The campaign-style advocacy, whether by super PACs or their lobbying affiliates, increasingly falls outside the lobbying disclosure regime. When super PACs run campaign ads targeting members of Congress, they report those expenditures to the Federal Election Commission under campaign finance rules. But those ads don’t count as lobbying and aren’t reported as such. At the same time, many “issue” ads and grass-roots campaigns run by advocacy groups affiliated with super PACs don’t get reported either because lobbying rules largely focus on meetings and contacts with lawmakers.
Conventional “PACs and lobbying disclosure are starting to appear like quaint anachronisms,” Gold said.
Some observers are more skeptical that super PACs will take hold as lobbying forces, particularly with trade associations and publicly traded corporations wary of alienating customers.
“In advocacy groups where you’ve got some wealthy people that feel strongly about an issue, you probably will see some growth,” said Doug Pinkham, president of the Public Affairs Council. “It’s not likely to happen in the trade associations, and it’s not likely to happen in big companies.”
Still, with more than 1,000 super PACs registered with the FEC, representing groups from farmers to realtors to health care professionals continues to grow. The National Association of Realtors operates a super PAC that spent $2.8 million this election cycle, public records show. The American Dental Association’s new super PAC spent $323,000.
Other smaller super PACs include the Autism Super PAC and Disabled Citizens United. Environmental groups and labor unions have also embraced super PACs, with such groups as the League of Conservation Voters and the Service Employees International Union spending millions of dollars on often-successful campaigns this election cycle.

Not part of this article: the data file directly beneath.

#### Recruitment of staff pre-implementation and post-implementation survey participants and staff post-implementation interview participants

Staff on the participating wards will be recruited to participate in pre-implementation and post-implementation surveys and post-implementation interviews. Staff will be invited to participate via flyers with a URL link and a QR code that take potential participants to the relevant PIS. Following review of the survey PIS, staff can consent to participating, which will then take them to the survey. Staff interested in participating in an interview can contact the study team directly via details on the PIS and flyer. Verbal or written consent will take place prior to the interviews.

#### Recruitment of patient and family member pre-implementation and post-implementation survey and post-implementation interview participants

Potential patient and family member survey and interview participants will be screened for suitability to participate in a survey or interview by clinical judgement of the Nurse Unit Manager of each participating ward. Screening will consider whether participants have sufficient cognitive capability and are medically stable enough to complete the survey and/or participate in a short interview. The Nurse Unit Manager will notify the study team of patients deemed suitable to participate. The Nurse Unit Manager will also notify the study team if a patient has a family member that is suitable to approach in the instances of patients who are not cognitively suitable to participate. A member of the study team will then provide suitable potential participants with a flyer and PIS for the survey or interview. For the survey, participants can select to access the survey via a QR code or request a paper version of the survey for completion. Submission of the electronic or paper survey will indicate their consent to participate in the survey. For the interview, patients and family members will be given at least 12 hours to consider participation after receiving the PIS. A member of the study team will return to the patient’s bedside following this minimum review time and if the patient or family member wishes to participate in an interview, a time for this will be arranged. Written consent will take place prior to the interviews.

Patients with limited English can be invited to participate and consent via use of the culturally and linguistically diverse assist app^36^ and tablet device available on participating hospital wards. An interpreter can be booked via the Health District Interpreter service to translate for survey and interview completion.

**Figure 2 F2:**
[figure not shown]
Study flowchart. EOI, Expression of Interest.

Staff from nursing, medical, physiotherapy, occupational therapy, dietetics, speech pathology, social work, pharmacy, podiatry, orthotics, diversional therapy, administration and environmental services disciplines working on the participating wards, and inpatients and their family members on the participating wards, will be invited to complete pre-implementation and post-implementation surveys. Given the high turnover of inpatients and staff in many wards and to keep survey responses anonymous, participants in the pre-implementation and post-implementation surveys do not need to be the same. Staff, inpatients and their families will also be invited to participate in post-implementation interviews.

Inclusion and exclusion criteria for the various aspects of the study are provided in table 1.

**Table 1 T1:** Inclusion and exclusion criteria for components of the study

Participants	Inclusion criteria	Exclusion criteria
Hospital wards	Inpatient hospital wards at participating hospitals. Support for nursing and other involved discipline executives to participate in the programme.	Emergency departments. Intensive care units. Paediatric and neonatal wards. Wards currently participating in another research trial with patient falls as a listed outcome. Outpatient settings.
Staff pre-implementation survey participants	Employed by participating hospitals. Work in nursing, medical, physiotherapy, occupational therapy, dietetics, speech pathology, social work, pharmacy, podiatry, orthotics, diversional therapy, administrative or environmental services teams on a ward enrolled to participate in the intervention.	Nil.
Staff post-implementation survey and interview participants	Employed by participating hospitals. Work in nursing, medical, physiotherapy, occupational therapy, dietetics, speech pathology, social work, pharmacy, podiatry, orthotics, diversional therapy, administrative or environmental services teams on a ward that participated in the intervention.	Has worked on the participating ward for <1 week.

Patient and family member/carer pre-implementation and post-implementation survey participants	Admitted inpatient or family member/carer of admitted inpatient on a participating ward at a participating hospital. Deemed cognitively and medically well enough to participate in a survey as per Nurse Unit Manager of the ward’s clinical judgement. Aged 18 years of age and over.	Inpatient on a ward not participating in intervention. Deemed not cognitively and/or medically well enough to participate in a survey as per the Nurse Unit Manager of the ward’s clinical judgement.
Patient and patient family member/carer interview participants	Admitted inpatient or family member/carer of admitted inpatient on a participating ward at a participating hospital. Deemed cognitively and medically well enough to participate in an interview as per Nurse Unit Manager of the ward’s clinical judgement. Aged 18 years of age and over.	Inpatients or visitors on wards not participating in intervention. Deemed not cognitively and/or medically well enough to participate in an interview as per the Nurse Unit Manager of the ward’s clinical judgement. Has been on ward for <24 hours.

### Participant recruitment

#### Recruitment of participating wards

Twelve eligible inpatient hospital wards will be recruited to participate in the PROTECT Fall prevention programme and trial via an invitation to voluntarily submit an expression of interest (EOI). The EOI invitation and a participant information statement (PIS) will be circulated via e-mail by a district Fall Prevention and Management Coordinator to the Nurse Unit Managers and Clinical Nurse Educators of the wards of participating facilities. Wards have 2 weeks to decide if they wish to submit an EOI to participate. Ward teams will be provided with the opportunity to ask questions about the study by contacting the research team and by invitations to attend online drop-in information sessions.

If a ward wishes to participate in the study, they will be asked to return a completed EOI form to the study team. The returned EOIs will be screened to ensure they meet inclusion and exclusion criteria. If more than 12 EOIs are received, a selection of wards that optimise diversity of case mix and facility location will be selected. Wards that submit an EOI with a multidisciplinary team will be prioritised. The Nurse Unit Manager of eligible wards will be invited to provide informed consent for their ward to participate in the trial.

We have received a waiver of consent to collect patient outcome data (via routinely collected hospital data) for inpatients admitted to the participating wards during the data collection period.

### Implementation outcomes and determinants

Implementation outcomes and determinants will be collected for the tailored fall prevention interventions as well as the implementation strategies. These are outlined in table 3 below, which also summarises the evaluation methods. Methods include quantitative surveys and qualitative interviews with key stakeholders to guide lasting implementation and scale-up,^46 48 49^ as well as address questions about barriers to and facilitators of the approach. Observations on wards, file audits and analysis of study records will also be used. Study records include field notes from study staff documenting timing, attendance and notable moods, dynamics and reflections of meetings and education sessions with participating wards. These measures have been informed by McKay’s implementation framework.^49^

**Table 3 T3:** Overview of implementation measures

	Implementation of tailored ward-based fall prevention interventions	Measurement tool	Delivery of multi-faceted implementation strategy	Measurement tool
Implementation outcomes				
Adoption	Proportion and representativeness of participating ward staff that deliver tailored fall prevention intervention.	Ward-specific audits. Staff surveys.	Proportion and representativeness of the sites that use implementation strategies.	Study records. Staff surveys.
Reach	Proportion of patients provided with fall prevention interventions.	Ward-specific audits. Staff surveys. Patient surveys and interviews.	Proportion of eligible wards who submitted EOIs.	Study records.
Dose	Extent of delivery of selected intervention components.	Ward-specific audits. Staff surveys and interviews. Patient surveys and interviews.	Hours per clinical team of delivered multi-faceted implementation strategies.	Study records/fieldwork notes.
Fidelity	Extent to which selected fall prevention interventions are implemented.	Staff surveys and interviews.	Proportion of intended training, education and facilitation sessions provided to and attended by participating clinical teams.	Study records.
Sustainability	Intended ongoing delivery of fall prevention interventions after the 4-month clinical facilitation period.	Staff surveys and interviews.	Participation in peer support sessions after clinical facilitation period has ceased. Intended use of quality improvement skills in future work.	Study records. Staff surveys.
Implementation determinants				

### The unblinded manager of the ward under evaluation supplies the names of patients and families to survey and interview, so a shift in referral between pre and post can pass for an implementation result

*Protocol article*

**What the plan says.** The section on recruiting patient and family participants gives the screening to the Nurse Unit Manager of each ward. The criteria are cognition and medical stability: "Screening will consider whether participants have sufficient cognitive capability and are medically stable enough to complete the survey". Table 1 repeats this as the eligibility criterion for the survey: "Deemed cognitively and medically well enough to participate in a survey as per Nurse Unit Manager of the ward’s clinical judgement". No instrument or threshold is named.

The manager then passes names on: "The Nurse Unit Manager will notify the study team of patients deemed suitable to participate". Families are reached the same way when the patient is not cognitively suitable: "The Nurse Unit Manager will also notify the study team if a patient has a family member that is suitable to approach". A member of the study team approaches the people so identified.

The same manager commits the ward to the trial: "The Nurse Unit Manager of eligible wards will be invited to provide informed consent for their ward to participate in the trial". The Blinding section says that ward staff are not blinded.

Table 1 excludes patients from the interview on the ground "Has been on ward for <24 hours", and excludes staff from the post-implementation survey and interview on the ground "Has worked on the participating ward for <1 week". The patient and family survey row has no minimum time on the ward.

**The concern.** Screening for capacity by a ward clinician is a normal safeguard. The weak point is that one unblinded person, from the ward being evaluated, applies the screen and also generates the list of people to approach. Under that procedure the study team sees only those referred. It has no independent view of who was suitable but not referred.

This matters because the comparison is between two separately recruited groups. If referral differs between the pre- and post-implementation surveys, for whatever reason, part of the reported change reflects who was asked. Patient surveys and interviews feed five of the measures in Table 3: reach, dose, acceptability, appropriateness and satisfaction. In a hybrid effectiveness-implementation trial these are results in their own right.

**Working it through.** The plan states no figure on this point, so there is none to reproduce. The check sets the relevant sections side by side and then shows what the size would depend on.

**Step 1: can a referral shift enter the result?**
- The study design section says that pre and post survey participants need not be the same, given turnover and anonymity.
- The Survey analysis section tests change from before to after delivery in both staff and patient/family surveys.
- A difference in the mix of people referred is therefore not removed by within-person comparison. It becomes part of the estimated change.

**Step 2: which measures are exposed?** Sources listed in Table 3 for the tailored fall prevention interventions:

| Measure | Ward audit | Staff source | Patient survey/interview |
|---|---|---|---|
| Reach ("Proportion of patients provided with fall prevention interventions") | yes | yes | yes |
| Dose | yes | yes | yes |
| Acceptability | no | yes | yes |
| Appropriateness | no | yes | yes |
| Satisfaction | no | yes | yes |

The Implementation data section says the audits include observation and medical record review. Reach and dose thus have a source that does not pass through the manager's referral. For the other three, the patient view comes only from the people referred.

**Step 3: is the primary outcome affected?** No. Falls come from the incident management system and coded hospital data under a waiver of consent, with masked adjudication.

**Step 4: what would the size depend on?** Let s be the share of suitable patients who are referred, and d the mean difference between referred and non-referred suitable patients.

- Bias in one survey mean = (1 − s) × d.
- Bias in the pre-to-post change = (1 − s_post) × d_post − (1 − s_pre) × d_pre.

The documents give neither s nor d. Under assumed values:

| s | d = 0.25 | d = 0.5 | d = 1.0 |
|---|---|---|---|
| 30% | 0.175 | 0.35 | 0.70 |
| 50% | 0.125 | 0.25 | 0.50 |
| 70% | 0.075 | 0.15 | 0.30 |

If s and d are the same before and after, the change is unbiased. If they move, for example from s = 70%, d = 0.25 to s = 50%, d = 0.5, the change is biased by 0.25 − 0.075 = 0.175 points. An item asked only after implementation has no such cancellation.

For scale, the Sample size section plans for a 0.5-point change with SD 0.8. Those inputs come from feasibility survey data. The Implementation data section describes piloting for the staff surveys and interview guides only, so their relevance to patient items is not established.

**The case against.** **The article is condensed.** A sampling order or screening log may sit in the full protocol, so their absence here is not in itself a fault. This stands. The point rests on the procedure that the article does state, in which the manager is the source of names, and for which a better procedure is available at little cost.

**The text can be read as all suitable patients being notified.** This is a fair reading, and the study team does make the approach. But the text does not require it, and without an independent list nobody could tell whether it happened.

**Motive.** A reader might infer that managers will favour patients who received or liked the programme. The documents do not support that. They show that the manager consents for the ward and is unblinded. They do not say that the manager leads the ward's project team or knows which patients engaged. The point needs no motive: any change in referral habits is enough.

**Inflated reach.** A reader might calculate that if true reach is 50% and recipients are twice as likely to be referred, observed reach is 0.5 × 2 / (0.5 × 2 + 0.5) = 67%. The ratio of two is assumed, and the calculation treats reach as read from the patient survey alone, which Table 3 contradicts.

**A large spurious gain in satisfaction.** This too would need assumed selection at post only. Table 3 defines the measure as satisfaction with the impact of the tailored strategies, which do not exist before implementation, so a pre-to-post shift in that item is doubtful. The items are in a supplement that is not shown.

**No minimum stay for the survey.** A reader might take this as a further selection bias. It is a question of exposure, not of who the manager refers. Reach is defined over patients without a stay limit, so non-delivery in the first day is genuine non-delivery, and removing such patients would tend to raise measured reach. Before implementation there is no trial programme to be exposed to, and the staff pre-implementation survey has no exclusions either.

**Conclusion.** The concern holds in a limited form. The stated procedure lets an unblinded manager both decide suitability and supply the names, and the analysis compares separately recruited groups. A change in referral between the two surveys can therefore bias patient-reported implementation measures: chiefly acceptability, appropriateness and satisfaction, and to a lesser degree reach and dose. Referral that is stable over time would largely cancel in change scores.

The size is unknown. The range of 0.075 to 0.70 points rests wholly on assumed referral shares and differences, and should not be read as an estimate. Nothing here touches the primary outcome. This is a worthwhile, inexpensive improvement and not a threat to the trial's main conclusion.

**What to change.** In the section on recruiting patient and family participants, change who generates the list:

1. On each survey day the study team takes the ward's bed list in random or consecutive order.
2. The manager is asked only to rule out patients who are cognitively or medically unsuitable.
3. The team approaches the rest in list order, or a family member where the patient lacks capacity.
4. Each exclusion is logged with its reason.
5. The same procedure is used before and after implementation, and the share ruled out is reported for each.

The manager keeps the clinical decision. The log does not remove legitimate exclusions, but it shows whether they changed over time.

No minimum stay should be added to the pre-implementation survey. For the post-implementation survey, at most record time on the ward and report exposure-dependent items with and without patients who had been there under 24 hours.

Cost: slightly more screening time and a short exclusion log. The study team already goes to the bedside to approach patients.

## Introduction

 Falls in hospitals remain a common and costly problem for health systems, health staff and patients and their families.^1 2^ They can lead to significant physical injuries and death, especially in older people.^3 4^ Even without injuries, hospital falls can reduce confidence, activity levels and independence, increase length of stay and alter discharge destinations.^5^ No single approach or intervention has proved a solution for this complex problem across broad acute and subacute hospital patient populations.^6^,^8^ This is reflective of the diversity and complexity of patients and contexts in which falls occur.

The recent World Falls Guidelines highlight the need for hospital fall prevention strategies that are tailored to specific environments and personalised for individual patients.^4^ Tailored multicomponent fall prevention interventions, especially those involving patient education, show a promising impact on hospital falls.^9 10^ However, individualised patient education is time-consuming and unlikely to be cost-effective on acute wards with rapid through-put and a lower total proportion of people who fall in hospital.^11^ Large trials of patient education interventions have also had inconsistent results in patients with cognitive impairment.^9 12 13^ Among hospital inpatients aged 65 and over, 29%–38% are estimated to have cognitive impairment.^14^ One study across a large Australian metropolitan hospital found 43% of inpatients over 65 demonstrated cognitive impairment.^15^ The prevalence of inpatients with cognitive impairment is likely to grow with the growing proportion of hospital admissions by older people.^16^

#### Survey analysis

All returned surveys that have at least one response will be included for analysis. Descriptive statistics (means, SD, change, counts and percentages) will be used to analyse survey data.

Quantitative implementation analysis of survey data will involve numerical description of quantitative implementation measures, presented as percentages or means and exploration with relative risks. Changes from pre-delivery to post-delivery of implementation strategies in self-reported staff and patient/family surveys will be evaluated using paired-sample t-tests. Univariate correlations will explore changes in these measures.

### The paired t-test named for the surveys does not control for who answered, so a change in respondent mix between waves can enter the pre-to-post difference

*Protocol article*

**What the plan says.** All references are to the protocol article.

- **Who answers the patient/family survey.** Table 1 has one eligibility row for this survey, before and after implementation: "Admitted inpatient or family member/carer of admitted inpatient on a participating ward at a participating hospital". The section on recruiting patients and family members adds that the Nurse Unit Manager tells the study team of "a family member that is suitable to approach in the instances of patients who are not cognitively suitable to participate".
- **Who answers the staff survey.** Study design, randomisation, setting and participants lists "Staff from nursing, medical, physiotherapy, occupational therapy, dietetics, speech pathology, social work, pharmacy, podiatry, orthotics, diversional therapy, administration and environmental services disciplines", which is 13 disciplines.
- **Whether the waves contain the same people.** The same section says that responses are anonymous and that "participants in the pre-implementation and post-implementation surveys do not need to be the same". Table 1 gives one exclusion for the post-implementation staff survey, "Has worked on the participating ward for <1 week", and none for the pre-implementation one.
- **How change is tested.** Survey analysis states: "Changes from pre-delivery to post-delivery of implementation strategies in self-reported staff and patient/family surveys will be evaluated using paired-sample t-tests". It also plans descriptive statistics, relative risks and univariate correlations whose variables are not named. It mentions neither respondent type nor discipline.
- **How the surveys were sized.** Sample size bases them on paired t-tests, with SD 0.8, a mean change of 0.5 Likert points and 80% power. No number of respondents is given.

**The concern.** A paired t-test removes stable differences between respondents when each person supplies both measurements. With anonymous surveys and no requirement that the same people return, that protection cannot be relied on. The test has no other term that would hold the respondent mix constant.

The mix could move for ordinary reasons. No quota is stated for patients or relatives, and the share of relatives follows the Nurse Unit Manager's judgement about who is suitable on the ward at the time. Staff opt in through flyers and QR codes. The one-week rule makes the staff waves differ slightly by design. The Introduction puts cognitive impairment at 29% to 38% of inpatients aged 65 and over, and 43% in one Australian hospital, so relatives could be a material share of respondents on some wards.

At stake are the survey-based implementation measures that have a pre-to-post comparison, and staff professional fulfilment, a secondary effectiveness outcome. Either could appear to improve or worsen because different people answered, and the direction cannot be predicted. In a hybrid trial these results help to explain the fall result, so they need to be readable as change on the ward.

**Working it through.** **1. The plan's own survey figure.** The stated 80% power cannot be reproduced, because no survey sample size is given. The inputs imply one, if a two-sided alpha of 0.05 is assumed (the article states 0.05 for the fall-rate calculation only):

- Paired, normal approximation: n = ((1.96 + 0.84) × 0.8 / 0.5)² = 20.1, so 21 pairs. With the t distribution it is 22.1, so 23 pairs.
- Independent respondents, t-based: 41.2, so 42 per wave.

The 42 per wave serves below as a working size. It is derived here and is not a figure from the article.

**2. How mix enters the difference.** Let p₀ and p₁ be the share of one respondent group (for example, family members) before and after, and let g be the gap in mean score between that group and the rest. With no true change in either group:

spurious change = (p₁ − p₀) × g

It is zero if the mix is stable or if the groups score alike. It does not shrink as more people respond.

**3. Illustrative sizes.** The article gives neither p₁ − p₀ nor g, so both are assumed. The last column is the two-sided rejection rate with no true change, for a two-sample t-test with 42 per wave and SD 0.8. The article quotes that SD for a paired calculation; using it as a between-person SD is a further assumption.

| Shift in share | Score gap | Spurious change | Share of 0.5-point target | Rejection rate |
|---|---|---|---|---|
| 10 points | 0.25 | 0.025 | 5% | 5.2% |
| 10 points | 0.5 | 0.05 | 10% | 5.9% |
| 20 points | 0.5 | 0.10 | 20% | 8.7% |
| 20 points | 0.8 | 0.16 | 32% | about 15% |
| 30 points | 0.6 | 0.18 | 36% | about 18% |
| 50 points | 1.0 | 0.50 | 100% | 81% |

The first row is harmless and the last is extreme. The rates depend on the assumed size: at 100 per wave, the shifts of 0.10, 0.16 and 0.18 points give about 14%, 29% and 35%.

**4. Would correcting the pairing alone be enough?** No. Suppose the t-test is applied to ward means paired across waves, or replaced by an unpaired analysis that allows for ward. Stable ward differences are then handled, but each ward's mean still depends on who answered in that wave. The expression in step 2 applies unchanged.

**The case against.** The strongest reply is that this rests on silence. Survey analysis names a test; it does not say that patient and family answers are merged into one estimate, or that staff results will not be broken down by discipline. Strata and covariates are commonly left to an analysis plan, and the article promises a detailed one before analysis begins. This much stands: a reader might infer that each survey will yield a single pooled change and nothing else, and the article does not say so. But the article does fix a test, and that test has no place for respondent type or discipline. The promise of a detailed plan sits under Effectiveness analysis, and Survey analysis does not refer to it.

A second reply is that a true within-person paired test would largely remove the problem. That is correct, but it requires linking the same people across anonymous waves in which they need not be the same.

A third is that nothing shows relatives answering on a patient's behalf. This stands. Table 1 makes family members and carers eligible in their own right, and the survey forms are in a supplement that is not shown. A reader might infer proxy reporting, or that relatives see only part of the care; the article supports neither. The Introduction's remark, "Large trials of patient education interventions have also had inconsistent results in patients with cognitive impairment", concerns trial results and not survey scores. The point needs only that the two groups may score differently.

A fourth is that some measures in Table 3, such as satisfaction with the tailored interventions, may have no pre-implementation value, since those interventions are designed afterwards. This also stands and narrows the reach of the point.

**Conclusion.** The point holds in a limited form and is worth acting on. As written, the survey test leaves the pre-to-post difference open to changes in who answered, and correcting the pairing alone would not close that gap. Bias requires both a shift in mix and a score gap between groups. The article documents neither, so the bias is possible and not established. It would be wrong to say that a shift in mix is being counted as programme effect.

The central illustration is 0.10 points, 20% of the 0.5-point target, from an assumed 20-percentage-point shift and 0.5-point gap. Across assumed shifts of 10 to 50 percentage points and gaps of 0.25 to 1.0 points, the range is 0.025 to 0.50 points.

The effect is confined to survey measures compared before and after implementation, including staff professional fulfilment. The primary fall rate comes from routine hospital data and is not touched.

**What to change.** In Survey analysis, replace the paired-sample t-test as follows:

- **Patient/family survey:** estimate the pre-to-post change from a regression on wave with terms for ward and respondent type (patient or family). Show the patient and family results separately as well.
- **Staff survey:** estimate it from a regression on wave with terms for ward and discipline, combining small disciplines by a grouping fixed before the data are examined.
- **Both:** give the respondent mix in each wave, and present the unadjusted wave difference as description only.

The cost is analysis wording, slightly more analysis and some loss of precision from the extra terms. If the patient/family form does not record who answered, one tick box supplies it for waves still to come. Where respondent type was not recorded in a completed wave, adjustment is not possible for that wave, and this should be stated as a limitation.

Like the Club for Growth, the SEIU is already lobbying hard on the fiscal cliff. The labor union is urging lawmakers to tax high-income earners and to avoid cuts to Medicare and other entitlements. The Club for Growth is equally adamant that tax rates should be lowered.
Caught in the middle are members of Congress, who view the developments with growing alarm. Lawmakers and candidates spooked by super PACs are spending more time than ever fundraising and are increasingly vulnerable to closed-door threats, campaign finance experts say.
“I think it’s a way for these groups to signal what policies they’re going to care about and help ensure that legislators stay in line — or risk the wrath of large spending against them in the next election,” Hasen said. “For House members, that next election’s always around the corner.”
Correction, Nov. 13
A previous version of this article misidentified Rick Hasen’s title. Hasen is a law professor at the University of California, Irvine.
Vice President Joe Biden waits to conduct a mock swearing-in ceremony with Sen. Brian Schatz, D-Hawaii, in the Capitol's Old Senate Chamber, December 2, 2014. Schatz was sworn in to serve the remainder of his term since he was appointed to the seat after Sen. Daniel Inouye, D-Hawaii, passed away.